I have heard for several years about something called “Skeleton Key Rooms” in some of the haunted houses. These were special scare locations that were found inside some of the haunted houses, but were only available if you had purchased a “Fright Lane Pass,” similar to a Fast Lane Pass but it provides you a one-time-only front-of-line pass at all of the indoor haunted houses, plus the outdoor “Cornstalkers” walk-through. This year the Skeleton Key Rooms are no longer inside haunted houses, but are located in four buildings along Frontier Trail, Cedar Point’s themed area lined with historic log cabins, forts and craft shops, and which is rethemed for Haunt as “Maniacal Mechanical Screamworks,” a steampunk-themed scare zone.
I purchased our Fright Lane passes, which included Skeleton Key Room admission, online. Each cost $70 and does not include park admission — I’ll discuss the value of the Fright Lane later. I took our vouchers to Guest Services, but was told that we had to take them to the ticket booths outside the park entrance and wait in line to actually get our passes (even though we already had Platinum Passes). The lines were not moving very fast, and there were not enough ticket booths open — it took us about 20 minutes to reach the front of the line, hand the voucher in and be handed a nondescript lanyard with a Fright Lane punch card and a really neat souvenir “Skeleton Key” hanging from it.
We went on a Friday night when Cedar Point is open for the Haunt from 6 pm until midnight. Most rides were running, except for about a dozen of the “second tier” rides such as the Giant Wheel and Corkscrew, and they had several food trucks stationed throughout the park to help with providing food options. Cedar Point seems to have a challenge with staffing HalloWeekends, especially on Friday nights, and the food trucks were a welcome sight. We got some gourmet grilled cheese sandwiches, found a great table overlooking Celebration Showplace (formerly known as Celebration Plaza), and caught a performance of “Skeleton Crew,” an acrobatic show with tumblers, tightrope walkers, and trampoline artists. Right after this show, hundreds of “Screamsters” covered with black robes gathered around the stage for “The Call of the Scare,” where each of the fourteen haunted houses and scare zones is introduced to the audience, then the Screamsters are sent to their respective haunts to begin the “Haunt”ing of Cedar Point.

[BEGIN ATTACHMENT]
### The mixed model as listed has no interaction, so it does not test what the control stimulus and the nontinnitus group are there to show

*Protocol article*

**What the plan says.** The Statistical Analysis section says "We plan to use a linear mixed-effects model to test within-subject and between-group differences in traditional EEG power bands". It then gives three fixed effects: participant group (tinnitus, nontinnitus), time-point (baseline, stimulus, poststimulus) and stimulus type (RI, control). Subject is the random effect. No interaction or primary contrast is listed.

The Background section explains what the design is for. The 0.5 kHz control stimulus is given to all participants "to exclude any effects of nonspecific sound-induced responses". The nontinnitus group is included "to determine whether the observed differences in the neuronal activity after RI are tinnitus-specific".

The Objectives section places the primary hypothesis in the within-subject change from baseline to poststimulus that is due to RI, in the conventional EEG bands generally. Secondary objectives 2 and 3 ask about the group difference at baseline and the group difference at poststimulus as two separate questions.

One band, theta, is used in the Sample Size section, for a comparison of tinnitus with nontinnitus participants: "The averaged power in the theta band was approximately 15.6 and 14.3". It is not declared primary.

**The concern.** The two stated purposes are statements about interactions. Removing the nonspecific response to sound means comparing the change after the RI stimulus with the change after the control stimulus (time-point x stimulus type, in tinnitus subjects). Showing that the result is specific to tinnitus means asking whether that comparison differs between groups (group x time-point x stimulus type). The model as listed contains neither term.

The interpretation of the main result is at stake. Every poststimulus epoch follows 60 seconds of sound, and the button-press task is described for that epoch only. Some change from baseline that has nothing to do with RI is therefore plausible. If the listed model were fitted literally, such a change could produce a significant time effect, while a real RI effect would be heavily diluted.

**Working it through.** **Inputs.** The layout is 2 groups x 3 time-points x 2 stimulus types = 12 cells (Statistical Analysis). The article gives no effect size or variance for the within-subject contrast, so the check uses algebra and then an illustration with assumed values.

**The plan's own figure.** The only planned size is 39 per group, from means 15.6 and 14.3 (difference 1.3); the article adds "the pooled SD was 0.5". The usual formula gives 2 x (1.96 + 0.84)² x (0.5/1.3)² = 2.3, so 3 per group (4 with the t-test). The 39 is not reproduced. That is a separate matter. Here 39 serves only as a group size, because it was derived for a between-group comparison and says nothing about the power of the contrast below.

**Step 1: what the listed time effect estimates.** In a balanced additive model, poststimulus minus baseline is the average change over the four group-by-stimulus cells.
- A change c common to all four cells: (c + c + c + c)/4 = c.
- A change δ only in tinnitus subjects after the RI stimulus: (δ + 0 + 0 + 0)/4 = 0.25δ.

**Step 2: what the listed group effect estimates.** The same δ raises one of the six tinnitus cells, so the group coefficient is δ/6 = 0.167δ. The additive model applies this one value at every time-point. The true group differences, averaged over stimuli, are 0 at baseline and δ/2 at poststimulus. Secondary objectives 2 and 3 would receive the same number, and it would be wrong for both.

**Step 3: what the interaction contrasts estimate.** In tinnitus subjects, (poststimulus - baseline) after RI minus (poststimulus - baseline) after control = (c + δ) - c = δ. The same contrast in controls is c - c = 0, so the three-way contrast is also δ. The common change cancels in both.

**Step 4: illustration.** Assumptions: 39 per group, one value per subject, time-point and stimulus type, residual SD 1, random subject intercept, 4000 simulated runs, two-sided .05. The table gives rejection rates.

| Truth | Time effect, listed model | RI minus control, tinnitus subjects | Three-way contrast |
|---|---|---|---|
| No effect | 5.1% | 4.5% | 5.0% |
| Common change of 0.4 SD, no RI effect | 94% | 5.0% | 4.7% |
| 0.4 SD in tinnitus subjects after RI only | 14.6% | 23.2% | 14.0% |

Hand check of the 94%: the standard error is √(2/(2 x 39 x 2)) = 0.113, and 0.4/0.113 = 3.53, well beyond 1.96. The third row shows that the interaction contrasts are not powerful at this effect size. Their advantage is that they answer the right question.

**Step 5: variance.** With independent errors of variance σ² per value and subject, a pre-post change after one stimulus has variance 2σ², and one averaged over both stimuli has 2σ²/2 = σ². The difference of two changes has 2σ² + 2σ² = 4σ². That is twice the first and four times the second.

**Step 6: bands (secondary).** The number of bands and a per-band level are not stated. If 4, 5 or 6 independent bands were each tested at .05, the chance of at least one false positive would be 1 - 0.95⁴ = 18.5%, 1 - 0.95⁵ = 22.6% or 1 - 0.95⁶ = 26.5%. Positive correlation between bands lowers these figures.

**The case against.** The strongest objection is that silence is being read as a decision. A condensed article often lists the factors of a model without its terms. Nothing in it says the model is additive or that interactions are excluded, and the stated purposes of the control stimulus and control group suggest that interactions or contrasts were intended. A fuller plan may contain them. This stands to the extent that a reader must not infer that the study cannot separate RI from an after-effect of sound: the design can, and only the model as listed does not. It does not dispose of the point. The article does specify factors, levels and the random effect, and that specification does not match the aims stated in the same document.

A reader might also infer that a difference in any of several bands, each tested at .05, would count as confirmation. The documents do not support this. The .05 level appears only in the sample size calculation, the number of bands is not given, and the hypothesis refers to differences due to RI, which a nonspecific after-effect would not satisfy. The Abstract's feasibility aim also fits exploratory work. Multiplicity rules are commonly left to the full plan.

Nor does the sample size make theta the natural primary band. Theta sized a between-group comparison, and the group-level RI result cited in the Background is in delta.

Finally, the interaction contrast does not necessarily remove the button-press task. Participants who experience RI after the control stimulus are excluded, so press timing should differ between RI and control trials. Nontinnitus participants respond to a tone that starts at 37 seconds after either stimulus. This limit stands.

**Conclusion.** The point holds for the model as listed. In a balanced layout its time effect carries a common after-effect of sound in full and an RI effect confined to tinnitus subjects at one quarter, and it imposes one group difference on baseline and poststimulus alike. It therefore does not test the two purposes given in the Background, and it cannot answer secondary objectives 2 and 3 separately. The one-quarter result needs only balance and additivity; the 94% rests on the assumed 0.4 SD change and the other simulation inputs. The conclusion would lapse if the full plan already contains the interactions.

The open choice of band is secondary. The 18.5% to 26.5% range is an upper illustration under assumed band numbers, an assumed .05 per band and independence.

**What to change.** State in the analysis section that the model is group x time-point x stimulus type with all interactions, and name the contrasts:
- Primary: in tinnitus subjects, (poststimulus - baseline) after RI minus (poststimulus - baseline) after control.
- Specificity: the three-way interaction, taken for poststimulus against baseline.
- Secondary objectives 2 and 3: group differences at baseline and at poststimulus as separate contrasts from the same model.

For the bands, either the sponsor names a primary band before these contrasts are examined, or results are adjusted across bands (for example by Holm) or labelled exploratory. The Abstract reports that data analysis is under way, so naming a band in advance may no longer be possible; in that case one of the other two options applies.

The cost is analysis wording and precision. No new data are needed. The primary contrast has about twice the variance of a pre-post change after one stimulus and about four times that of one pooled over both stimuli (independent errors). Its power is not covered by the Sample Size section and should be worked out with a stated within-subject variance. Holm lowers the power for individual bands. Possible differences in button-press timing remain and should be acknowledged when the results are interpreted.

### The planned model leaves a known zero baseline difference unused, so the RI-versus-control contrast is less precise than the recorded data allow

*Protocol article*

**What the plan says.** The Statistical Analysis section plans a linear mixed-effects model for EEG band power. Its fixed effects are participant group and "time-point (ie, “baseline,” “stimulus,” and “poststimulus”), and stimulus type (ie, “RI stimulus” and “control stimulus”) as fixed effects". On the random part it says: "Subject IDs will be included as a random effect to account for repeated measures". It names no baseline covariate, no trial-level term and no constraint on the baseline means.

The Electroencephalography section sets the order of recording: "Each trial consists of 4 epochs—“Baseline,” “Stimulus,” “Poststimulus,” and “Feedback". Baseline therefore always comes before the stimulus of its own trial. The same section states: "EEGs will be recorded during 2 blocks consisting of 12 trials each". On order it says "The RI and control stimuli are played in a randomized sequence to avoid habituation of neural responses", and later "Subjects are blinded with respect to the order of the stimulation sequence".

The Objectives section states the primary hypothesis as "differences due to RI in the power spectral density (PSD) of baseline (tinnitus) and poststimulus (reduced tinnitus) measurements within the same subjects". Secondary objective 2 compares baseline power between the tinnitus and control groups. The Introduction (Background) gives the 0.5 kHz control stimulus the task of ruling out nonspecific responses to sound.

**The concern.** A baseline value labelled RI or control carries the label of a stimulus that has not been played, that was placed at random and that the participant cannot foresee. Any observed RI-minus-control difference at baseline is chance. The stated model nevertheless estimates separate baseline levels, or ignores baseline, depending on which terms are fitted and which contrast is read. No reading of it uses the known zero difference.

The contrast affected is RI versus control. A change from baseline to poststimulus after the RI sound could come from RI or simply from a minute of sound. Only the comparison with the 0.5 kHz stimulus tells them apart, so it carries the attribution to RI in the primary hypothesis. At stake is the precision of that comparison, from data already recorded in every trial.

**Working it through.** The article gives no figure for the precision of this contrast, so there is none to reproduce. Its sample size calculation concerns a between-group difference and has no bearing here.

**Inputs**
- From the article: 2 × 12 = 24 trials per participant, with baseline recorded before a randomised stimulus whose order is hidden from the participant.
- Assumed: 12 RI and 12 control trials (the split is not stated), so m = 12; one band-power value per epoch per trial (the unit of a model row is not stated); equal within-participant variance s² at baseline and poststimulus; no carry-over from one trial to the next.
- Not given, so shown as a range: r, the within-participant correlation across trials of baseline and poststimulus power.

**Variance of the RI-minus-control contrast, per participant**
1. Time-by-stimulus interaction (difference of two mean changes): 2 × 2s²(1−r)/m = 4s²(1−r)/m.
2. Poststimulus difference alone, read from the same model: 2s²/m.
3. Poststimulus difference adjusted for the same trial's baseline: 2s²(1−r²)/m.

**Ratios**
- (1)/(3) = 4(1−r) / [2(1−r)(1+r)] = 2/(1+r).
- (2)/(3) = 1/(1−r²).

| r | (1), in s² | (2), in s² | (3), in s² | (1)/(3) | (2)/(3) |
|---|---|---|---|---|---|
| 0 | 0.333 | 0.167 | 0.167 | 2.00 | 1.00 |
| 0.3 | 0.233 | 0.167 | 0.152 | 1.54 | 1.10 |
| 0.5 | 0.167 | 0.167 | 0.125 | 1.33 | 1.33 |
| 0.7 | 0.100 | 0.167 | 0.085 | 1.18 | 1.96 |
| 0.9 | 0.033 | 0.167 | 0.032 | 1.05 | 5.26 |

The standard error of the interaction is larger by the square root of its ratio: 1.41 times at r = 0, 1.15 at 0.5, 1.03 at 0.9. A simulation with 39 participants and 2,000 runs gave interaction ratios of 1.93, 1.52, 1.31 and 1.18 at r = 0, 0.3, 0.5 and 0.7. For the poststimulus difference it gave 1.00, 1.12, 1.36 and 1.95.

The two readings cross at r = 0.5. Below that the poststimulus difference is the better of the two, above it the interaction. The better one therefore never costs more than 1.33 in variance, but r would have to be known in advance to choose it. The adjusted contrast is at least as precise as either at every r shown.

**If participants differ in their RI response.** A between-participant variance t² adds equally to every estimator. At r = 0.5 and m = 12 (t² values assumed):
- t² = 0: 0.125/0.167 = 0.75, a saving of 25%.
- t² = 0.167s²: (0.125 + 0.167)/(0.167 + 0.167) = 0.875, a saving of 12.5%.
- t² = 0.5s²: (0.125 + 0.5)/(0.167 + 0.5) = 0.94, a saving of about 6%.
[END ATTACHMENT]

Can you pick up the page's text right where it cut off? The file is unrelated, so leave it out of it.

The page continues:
The Haunts open at 8 pm, and it was just a few minutes before 8, so we headed down Frontier Trail to find the new Skeleton Key rooms for 2016. There were five rooms located in four different cabins and shops along the Trail. Each was different, each was unique, but I can’t say that any of them was really scary — cute perhaps, silly, strange, a little bit gross, but not really scary. Confusing also, because each was numbered with a large illuminated sign, but they were not in any sort of numerical order. In the order we found them, we experienced:
#3 & #4 — Two rooms, basically unrelated to each other, were in the Blacksmith Foundry and adjacent store. The first was something about a guy running a moonshine still, and he asked everyone to try his latest batch (which all the guys did and all the ladies refused). He poured us a strange yellow liquid into cups for us to try — not unexpectedly, it was not moonshine. What was it? Terrible. Unpleasant. The guy told us that he just got his new supply from the outhouse down the Trail. Eww-w-w.